March 28, 2015
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Cataracts: Causes, Prevention, Treatment
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Cataracts: Causes, Prevention, Treatment

What Surgery Is Like
There are two types of cataract surgery:
  1. Phacoemulsification: A small incision is made on the side of the cornea, the clear covering on the front of the eye. The surgeon inserts a tiny probe. The probe uses ultrasound waves to soften and break up the lens so that it can be removed by suction. Most cataract surgery today is done this way.
  2. Extracapsular surgery: The surgeon makes a long incision on the side of the cornea and removes the cloudy core of the lens. The rest is removed by suction.
After the lens has been removed, it is usually replaced by an artificial lens, also known as an intraocular lens (IOL). An IOL is a clear, plastic lens that becomes a permanent part of your eye. You will not feel any difference between a healthy natural lens and an IOL. Some people cannot have an IOL, usually because of an unrelated eye disease. For them, a soft contact lens or high magnification glasses may be used instead.

Like any surgery, cataract surgery carries risks, such as infection and bleeding. After surgery, it is extremely important to keep your eye clean, wash your hands before touching your eye, and use prescribed medications to avoid infection. Serious infection can cause loss of vision or even blindness.

After surgery, it is extremely important to keep your eye clean, wash your hands before touching your eye, and use prescribed medications to avoid infection.

Cataract surgery slightly increases your risk of a detached retina. One sign of a detached retina is a sudden increase in what are called flashes (i.e., of light) or floaters. Floaters are small specks that seem to float about in your field of vision. If you notice a sudden increase in floaters or flashes, see an eye care professional immediately. If you think it might be a detached retina, go to an emergency service or hospital right away. Remember that a detached retina causes no pain. Speedy treatment is key in preventing permanent loss of vision.

Despite these risks, cataract surgery is one of the most common operations performed in the United States. It also is one of the safest and most effective. 90 percent of people who have cataract surgery will see improvement in their vision.

A cataract operation usually takes less than an hour and is virtually painless. Many people need little or no anesthesia, other than enough to numb the nerves in and around the eye.

After the operation, you will be watched for a few hours for bleeding or other problems. Most people who have cataract surgery go home the same day.

Secondary Cataracts
Sometimes, after people have had cataract surgery, new cataracts appear; these are called secondary cataracts. Modern cataract surgery is performed by cutting out the lens and implanting a clear plastic intraocular lens (IOL) into the remaining "capsular bag." Secondary cataracts occur when left-over lens cells move under the IOL and form a fibrous opaque layer.(29)(30)(31)(32)(33) Secondary cataracts develop in 5-15% of patients who undergo successful cataract surgery. Fortunately, they can be fairly easily corrected by laser treatment.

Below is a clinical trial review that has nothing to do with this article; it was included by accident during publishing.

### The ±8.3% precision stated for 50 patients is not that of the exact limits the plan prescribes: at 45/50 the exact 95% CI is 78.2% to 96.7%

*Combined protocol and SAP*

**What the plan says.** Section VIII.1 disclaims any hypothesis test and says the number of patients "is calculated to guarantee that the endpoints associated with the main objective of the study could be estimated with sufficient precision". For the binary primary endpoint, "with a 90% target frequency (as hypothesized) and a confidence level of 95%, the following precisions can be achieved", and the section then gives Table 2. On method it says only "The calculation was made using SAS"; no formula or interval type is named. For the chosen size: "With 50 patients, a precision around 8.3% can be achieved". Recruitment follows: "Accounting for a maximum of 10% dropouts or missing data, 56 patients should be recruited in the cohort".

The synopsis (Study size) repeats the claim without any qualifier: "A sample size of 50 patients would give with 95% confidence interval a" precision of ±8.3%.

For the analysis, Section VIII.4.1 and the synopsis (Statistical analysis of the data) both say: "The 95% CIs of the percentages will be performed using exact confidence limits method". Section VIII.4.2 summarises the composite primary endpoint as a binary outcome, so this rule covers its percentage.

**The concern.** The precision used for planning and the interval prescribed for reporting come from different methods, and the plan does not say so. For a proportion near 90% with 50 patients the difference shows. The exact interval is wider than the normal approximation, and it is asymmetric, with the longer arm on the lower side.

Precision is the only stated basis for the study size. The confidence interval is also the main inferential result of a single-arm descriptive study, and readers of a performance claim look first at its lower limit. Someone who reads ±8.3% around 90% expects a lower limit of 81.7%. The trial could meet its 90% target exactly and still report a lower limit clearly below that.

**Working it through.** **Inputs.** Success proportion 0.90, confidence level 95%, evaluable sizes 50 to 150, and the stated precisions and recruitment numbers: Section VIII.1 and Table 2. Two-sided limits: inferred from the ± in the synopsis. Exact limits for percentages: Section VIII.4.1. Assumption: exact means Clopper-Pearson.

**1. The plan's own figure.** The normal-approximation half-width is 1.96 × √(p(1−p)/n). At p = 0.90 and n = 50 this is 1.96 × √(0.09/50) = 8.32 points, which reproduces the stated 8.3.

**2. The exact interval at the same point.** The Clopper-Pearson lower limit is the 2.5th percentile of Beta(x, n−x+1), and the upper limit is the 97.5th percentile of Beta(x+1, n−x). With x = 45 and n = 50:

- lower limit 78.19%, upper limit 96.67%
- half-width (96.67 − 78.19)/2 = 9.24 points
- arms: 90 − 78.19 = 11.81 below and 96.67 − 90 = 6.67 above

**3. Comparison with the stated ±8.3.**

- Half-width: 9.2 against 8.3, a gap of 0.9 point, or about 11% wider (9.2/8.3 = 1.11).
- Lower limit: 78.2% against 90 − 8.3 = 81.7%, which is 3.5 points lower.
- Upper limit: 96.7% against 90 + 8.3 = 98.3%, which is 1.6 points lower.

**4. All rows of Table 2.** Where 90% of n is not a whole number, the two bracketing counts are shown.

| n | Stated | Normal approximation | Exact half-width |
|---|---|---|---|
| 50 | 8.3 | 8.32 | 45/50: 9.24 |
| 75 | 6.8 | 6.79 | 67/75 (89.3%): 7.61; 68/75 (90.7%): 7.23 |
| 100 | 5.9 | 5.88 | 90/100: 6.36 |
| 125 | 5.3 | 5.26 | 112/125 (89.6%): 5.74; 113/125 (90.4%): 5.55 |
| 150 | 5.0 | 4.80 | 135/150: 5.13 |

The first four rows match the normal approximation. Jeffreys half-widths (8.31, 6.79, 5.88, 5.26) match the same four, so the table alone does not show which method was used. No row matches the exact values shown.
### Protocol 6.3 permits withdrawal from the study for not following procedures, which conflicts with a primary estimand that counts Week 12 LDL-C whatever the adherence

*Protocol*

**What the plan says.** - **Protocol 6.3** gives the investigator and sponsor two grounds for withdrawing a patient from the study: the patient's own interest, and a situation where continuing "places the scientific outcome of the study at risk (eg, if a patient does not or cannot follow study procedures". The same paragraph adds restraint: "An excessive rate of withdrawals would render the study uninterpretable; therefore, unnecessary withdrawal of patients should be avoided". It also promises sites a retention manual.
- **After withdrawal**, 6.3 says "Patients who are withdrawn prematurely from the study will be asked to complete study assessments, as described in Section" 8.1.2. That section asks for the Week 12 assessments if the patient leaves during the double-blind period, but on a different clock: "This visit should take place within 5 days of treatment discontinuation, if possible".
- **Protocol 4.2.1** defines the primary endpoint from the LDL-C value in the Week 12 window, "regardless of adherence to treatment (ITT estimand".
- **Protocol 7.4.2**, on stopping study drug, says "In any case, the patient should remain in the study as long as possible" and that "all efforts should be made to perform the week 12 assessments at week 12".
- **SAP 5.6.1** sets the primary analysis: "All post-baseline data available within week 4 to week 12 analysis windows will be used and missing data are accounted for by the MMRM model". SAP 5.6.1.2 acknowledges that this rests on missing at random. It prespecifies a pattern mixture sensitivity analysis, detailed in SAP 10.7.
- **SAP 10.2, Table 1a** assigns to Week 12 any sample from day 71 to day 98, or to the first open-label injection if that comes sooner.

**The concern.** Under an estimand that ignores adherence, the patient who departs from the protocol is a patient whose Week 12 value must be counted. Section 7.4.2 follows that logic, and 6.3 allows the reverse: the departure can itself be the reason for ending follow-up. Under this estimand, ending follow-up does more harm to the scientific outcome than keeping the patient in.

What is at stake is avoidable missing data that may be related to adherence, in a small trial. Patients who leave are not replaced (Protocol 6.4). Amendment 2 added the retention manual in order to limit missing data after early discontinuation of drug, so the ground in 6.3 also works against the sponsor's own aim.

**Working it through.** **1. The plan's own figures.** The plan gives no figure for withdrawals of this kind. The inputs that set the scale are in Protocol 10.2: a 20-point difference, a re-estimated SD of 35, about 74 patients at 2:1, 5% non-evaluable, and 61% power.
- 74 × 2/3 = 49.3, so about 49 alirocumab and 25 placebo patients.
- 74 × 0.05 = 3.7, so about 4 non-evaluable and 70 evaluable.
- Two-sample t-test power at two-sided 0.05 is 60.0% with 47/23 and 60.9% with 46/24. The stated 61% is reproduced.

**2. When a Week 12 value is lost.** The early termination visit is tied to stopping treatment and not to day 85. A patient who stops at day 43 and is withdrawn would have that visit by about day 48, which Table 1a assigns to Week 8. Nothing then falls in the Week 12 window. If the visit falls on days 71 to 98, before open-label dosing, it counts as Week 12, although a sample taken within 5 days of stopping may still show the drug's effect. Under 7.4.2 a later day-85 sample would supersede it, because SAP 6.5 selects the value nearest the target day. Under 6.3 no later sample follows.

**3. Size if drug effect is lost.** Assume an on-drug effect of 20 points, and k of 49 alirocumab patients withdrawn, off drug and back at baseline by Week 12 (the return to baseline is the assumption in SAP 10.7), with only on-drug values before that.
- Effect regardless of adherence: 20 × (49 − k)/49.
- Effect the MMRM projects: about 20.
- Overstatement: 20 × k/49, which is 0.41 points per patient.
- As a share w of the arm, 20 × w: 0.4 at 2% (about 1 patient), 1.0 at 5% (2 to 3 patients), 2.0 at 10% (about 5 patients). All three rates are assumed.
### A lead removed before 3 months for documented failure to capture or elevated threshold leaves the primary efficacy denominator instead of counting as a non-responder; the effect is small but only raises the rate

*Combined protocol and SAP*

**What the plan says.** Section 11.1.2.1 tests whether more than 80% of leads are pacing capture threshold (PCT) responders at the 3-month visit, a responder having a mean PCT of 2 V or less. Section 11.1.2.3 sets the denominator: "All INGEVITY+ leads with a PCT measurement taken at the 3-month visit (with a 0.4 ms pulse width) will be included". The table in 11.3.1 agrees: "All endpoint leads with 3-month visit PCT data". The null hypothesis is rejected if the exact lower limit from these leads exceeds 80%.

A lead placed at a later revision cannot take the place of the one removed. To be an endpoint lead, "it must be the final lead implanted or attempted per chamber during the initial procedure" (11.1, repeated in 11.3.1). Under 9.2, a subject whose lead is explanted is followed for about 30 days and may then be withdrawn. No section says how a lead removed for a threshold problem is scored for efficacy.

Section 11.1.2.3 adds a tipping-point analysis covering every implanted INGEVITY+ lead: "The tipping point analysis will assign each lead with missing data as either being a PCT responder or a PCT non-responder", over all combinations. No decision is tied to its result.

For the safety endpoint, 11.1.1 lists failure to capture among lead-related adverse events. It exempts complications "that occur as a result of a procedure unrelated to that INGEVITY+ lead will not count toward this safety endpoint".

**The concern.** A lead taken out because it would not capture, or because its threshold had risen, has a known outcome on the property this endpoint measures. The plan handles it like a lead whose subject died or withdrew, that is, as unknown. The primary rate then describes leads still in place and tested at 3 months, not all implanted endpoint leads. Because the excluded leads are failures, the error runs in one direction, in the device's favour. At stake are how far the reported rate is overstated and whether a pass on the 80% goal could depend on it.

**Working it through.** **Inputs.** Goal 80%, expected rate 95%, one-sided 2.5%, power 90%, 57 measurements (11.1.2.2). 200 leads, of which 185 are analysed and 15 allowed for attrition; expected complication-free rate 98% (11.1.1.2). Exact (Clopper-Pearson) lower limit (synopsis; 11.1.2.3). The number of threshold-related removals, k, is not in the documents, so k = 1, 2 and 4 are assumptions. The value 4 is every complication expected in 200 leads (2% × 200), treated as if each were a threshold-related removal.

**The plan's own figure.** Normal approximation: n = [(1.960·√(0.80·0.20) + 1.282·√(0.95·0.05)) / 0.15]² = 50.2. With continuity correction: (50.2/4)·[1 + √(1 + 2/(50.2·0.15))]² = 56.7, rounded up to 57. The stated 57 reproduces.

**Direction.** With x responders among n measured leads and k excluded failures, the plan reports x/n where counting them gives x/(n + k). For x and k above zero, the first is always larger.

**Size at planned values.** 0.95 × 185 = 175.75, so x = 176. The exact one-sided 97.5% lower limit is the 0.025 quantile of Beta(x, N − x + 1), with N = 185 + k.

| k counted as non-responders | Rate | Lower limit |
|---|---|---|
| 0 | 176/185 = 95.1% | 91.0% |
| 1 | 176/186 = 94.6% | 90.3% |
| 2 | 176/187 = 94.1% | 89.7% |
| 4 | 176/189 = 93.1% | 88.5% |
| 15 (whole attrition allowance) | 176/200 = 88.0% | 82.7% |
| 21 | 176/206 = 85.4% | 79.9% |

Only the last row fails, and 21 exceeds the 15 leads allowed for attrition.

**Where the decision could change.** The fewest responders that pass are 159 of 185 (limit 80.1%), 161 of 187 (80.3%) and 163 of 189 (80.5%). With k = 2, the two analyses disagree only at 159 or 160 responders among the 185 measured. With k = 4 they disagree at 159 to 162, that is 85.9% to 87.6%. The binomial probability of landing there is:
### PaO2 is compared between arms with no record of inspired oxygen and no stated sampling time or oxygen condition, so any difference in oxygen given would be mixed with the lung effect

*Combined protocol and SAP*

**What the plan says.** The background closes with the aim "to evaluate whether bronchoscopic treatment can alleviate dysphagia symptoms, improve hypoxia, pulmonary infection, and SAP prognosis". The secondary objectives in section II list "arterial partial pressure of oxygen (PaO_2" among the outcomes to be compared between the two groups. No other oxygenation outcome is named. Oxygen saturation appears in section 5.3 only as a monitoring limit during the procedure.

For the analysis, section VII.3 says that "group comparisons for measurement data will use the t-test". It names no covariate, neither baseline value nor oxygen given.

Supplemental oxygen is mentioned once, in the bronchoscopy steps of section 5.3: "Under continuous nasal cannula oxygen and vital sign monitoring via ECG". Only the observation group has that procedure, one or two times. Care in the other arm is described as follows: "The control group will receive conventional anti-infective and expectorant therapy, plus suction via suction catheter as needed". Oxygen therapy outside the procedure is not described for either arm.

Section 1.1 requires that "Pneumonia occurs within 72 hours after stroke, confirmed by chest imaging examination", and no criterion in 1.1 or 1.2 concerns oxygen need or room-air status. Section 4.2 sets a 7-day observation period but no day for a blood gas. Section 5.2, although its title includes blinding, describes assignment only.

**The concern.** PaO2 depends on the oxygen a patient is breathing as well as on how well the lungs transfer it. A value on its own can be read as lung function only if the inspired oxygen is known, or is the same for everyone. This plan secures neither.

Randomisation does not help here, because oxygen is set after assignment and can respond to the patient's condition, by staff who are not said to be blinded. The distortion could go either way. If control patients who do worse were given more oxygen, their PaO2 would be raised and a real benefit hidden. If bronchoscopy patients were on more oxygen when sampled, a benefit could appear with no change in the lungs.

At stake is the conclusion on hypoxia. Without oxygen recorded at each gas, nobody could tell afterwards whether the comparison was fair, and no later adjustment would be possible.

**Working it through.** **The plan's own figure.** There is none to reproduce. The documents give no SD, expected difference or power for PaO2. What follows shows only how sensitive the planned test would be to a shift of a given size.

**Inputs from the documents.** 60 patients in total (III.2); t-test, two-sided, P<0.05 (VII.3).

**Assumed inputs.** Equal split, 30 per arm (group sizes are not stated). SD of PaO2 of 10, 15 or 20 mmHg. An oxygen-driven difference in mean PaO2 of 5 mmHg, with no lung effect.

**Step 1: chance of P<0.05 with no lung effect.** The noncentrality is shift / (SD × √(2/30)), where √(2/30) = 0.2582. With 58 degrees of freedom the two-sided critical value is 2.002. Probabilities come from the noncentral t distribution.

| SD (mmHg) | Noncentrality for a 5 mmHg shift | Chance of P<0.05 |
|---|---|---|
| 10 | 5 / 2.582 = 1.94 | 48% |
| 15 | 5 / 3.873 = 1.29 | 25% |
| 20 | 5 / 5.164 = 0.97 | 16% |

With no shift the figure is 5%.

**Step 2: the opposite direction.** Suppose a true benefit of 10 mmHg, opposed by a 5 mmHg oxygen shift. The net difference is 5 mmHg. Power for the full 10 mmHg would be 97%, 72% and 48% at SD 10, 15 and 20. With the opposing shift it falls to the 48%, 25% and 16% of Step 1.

Can Cataracts Be Prevented?
Given the association between oxidative damage and age-related eye problems, it is not surprising that over 70 studies have attempted to relate lack of antioxidants in the diet to the risk of developing cataracts and other eye disorders. Many researchers believe that good nutrition and taking high doses of antioxidant supplements can reduce a person's risk for age-related cataracts. Observational studies suggest that a healthy lifestyle, with a diet containing foods rich in antioxidants, particularly lutein and zeaxanthin, (both found in green, leafy vegetables), as well as omega-3 fatty acids, (found in cold water, oily fish, flaxseed oil and other sources), appears to help prevent eye disorders, possibly including cataracts.(34)

However, even the most potent antioxidants cannot actually cure a cataract. And the science on the effectiveness of supplements is inconclusive. Recently, the FDA concluded that no firm proof exists for health claims about the intake of lutein or zeaxanthin.(35) Another study concluded that a multivitamin-multimineral supplement with a combination of vitamin C, vitamin E, beta-carotene and zinc (with cupric oxide) is effective in reducing the risk of cancer,(36) but does not recommend it for cataracts. On the other hand, there is certainly no down side to eating a healthy diet with lots of green vegetables.

So, what can we do if we are concerned about age-related cataracts? A healthy diet and common sense about sun exposure (wear sunglasses and a hat with a brim to block ultraviolet sunlight) seem to be the best bet to delay or prevent cataracts.(37)

We can expect to see better methods of cataract prevention and therapy in the near future as we learn more about how to protect the machinery of the lens from damage from oxidation, injury, toxicity and other factors and how to correct genetic defects. In the meantime, the best weapons we have today in the battle against cataracts are: taking antioxidants either in the form of antioxidant rich food or in the form of supplements; cautious use of steroids and other drugs; and improved eye surgery.
December 1, 2007
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